Periphrastic Constructions in Grammar

Glossary of Grammatical and Rhetorical Terms

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In English grammar, a periphrastic construction is one in which an independent word or multi-word expression has the same role as an inflection, such as the use of the auxiliary will with another verb to form the future tense.

Periphrasis in the grammatical sense is a back-formation from the adjective periphrastic. For the rhetorical and stylistic sense of the term, see periphrasis (rhetoric).

Examples and Observations

  • "A tense is inflectional if it is realized as an affix on a head (in English, a verb), periphrastic if it is realized as an independent word. Thus the English past is inflectional, but the future is periphrastic, co-opting the modal will."​ (Jeremy Butterfield, The Arguments of Time. Oxford University Press, 2006)
  • "The roots of the periphrastic forms for the future, perfect, and pluperfect can be found as early as Old English. These were established in Middle English, although the simple present and preterite forms were still possible in some contexts in which Present-Day English would use periphrastic constructions." (Matti Rissanen, "Syntax," Cambridge History of the English Language, Vol. 3, ed. by Roger Lass. Cambridge University Press, 2000)

Comparison of Adjectives: Inflected and Periphrastic Patterns

"There are two patterns of comparison of adjectives, the inflected and the periphrastic. The inflected pattern adds -er to the positive degree: small becomes smaller, happy becomes happier. To form the superlative degree, it adds -est: smallest, happiest. The periphrastic pattern uses the adverbial intensifiers more and most: the comparatives of beautiful and ostentatious are more beautiful and more ostentatious; the superlatives are most beautiful and most ostentatious.

The generalizations that seem to account for whether we choose the inflected pattern or the periphrastic are these: (1) most one- and two-syllable adjectives use the inflected pattern; (2) adjectives of three and more syllables almost always use the periphrastic; (3) the higher the frequency of two-syllable adjectives, the more likely they are to inflect for comparison; (4) the periphrastic more and most may on occasion be used with any one-syllable or high-frequency two-syllable adjective, e.g., more dear, most happy."​ (Kenneth G. Wilson, The Columbia Guide to Standard American English. Columbia University Press, 1993)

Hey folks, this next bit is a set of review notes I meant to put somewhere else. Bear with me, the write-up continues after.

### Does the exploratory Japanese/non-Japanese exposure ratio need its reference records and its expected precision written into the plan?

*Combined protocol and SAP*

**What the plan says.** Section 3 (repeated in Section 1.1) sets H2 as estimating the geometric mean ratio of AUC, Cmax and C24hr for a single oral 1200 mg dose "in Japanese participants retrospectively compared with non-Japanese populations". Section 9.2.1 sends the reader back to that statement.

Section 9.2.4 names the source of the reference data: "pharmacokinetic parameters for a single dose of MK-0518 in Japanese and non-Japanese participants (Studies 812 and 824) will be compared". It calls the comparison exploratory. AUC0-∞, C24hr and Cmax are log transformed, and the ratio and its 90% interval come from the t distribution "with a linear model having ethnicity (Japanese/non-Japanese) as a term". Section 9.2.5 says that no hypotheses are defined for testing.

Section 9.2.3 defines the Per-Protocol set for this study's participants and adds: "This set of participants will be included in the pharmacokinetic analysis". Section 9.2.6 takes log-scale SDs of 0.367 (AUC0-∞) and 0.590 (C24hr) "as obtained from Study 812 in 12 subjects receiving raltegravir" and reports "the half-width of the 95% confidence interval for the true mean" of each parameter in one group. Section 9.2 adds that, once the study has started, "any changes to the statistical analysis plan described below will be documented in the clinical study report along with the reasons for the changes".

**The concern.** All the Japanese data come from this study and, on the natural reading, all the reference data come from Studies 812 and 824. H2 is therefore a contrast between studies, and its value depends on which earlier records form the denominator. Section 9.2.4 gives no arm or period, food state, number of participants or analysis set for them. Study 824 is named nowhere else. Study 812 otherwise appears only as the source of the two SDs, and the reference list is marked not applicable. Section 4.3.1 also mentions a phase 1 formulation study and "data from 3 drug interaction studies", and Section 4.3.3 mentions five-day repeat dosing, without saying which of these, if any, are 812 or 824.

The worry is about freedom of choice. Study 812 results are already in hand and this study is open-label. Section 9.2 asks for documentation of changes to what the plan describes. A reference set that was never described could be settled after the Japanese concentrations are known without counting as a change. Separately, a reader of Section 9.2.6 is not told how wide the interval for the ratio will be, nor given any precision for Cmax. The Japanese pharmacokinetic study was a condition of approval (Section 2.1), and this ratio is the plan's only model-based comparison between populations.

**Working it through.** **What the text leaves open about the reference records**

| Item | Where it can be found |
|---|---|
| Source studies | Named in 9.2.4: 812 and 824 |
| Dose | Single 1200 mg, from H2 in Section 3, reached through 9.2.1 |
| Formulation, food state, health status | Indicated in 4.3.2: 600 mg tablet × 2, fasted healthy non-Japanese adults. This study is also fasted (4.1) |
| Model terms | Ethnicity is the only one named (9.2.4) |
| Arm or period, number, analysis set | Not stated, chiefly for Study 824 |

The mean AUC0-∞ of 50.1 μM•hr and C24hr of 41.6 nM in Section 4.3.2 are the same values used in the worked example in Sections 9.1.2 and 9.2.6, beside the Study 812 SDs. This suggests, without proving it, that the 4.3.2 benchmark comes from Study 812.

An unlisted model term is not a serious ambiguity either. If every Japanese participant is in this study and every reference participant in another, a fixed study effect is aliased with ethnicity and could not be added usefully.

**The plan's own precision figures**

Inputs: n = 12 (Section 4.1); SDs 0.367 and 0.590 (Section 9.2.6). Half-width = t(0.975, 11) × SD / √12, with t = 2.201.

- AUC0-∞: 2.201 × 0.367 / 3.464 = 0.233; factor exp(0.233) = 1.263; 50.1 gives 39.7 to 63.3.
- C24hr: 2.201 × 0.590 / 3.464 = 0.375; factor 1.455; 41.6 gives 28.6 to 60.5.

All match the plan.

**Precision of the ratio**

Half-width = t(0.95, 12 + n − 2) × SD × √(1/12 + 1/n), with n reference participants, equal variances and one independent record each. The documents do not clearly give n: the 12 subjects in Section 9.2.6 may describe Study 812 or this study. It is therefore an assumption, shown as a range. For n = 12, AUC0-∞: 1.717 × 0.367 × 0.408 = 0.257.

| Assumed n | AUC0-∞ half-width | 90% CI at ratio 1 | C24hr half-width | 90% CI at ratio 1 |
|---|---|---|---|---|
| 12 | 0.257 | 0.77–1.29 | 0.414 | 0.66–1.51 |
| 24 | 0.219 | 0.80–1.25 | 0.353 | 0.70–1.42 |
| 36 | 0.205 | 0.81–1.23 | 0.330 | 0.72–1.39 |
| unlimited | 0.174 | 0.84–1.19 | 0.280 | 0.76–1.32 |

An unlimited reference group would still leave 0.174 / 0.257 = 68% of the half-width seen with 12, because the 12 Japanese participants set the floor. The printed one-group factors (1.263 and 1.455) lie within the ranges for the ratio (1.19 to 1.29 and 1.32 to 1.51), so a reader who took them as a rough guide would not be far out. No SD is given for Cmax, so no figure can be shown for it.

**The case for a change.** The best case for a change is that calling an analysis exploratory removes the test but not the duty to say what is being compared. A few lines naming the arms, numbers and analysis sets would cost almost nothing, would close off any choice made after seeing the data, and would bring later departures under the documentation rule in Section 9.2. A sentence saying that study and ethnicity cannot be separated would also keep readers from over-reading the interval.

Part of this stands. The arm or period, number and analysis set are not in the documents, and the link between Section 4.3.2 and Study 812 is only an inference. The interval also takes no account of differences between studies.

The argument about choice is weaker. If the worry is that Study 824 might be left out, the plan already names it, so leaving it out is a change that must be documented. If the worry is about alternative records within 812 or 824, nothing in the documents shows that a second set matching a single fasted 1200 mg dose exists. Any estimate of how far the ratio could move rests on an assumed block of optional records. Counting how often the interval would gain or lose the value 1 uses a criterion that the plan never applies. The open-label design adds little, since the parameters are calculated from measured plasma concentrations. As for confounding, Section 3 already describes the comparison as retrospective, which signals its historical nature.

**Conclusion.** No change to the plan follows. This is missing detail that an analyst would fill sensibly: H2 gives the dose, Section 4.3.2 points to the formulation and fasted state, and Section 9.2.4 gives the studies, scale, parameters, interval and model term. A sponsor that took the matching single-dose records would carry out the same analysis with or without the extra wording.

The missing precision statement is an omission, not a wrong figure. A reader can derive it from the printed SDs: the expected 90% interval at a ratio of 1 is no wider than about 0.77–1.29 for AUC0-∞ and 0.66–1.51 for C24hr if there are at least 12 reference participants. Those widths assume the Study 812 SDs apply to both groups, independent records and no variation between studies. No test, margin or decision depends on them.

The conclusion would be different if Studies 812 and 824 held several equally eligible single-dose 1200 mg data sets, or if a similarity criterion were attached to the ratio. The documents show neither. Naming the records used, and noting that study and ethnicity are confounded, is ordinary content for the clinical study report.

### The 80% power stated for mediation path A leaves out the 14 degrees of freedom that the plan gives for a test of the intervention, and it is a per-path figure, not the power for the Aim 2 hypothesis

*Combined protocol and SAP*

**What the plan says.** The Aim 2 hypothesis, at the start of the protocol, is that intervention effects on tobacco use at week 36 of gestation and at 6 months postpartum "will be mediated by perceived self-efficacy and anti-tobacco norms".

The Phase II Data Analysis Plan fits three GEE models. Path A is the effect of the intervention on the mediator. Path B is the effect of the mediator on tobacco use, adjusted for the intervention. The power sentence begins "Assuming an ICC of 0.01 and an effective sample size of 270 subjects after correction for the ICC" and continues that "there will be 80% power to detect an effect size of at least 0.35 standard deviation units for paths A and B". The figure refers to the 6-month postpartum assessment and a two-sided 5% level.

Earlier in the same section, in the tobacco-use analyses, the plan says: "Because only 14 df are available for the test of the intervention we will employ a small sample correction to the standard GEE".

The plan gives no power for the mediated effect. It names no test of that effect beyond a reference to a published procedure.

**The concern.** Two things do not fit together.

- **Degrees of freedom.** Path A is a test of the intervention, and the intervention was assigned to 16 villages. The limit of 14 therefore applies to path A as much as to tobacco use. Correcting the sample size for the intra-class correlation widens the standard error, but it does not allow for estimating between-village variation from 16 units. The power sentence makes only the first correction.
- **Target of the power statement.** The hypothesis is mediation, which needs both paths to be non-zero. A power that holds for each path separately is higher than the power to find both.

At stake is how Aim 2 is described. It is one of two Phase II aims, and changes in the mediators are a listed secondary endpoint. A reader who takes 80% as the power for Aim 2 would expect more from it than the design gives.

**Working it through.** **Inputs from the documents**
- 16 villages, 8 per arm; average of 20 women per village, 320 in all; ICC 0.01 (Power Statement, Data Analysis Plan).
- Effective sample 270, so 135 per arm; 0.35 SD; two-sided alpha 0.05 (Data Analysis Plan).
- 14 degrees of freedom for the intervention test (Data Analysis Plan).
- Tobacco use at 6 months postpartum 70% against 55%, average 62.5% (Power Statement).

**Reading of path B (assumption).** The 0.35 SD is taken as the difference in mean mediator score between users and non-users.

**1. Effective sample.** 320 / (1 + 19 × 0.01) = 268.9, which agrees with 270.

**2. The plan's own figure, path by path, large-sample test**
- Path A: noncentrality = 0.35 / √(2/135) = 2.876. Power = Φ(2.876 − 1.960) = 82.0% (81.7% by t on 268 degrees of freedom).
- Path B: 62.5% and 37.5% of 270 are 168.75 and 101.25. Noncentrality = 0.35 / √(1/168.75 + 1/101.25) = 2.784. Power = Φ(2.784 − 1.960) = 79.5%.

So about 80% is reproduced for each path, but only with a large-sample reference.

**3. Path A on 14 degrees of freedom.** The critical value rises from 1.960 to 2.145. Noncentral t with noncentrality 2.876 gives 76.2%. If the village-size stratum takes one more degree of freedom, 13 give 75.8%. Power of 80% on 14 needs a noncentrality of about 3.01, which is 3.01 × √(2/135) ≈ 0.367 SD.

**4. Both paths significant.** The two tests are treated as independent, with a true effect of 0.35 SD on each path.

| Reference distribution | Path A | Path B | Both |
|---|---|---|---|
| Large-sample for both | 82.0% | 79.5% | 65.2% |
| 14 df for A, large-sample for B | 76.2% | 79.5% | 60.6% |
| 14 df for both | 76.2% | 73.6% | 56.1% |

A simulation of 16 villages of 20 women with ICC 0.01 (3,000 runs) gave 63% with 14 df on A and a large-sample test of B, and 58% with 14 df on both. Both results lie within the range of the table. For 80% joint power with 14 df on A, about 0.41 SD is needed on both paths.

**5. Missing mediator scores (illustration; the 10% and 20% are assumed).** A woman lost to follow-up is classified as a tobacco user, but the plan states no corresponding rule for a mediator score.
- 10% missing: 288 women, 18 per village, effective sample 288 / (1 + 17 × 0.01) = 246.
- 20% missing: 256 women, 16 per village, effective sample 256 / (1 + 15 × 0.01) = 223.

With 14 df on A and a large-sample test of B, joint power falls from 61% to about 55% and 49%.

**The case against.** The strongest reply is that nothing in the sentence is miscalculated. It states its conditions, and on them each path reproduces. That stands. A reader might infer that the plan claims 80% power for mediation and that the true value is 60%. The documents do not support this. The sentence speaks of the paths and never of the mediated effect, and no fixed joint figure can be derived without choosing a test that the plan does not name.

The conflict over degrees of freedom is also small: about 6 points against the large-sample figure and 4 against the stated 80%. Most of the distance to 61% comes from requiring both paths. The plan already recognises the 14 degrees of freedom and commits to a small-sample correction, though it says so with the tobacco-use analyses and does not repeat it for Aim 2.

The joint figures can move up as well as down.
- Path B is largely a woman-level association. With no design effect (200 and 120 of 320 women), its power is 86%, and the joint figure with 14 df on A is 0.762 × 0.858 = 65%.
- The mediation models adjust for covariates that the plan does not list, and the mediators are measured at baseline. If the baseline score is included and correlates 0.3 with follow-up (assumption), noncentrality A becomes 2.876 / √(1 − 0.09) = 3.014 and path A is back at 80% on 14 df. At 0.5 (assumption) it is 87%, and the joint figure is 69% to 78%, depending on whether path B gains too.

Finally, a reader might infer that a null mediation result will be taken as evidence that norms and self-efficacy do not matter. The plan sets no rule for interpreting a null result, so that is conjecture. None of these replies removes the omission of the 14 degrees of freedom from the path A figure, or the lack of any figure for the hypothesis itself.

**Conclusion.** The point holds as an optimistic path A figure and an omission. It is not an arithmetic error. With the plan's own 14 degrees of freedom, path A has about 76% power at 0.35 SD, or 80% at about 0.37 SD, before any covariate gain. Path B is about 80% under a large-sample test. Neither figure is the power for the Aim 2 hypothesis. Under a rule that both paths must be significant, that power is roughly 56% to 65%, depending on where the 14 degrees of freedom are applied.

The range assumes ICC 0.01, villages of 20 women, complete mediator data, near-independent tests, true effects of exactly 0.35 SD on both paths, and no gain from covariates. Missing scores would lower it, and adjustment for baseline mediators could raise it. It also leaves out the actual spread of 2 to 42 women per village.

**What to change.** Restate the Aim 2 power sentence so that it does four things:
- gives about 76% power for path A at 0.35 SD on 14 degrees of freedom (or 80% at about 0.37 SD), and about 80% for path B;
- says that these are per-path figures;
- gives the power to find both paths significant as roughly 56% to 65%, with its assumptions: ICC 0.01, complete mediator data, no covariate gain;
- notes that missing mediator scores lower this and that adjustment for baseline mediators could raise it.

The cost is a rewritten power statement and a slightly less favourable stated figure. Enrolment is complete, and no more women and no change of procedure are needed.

The Periphrastic Possessive

"To attribute possessiveness to inanimate objects we generally use the periphrastic possessive, that is a prepositional phrase (beginning with a preposition and followed by a noun). For the inanimate examples, we might expect the following: (Bernard O'Dwyer, Modern English Structures: Form, Function, and Position. Broadview, 2006)

  • The expense of getting wool down to the side of the ship would eat up the farmer's profits.
  • The director of the clinic made no bones about the underlying problem.
  • After spending some months in a rather depressing Convalescent Home, I was given sick leave for a month.

The Evolution of Periphrastic be going to

"We will describe a recent English change, the rise of periphrastic be going to ... In the periphrasis stage, a periphrastic construction is employed for a particular function. In the case of the English future, a combination of a motion verb (go) and a purpose clause (to + infinitive) is employed for a future function. This stage is motivated most likely to avoid misunderstanding, although expressiveness is also sometimes invoked. . . . The construction be going to probably spread from the closely related meaning of a motion event undertaken with an intended future outcome (the purpose clause).

In the fusion stage, the periphrastic construction becomes a fixed, distinct, independent construction employed specifically for the function in question. . . . This stage has clearly occurred with future be going to: it is fixed in the use of the specific verb go and the present progressive form. Finally, erosion occurs: as the construction becomes entrenched, it is phonologically and morphologically reduced . . .. The future be going to has commonly be reduced to the contracted form of be plus the reduced unit gonna."​ (William Croft, "Evolutionary Models and Functional-Typological Theories." The Handbook of the History of English, ed. by Ans van Kemenade and Bettelou Los. Wiley-Blackwell, 2009)

Pronunciation: per-eh-FRAS-tik